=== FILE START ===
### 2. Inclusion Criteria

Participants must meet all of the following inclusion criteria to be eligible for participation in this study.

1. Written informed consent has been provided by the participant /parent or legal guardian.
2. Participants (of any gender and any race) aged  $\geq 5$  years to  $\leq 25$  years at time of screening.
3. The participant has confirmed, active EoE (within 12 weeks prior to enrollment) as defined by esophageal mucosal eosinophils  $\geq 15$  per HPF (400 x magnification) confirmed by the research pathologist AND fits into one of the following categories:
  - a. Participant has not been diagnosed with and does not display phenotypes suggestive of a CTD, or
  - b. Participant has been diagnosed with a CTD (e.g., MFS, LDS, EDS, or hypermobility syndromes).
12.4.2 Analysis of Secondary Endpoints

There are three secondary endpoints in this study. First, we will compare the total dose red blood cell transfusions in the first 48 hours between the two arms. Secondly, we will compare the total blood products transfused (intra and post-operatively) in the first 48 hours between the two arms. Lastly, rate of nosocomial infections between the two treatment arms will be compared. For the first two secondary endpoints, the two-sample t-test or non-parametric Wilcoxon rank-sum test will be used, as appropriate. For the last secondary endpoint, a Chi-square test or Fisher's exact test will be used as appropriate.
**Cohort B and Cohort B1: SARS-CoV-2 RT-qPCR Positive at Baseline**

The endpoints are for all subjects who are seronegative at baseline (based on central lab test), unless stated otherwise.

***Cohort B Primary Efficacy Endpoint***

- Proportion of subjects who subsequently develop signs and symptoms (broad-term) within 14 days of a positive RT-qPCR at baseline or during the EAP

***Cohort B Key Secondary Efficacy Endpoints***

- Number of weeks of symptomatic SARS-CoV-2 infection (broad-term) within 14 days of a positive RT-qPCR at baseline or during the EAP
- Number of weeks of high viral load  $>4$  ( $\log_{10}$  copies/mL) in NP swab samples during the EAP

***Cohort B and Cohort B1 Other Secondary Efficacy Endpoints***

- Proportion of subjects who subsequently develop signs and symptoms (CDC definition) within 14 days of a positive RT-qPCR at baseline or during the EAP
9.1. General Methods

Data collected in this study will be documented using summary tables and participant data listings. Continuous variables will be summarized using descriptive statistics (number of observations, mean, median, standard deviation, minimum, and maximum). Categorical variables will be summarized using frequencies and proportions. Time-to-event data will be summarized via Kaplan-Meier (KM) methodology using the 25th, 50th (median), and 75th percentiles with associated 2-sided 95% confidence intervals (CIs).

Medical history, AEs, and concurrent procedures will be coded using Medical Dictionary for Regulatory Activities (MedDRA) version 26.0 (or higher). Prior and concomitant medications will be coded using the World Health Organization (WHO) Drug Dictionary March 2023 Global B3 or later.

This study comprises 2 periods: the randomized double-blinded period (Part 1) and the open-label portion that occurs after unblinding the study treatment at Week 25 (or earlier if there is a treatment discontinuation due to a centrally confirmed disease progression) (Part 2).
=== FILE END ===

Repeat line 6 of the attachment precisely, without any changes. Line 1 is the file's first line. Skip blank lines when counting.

  - a. Participant has not been diagnosed with and does not display phenotypes suggestive of a CTD, or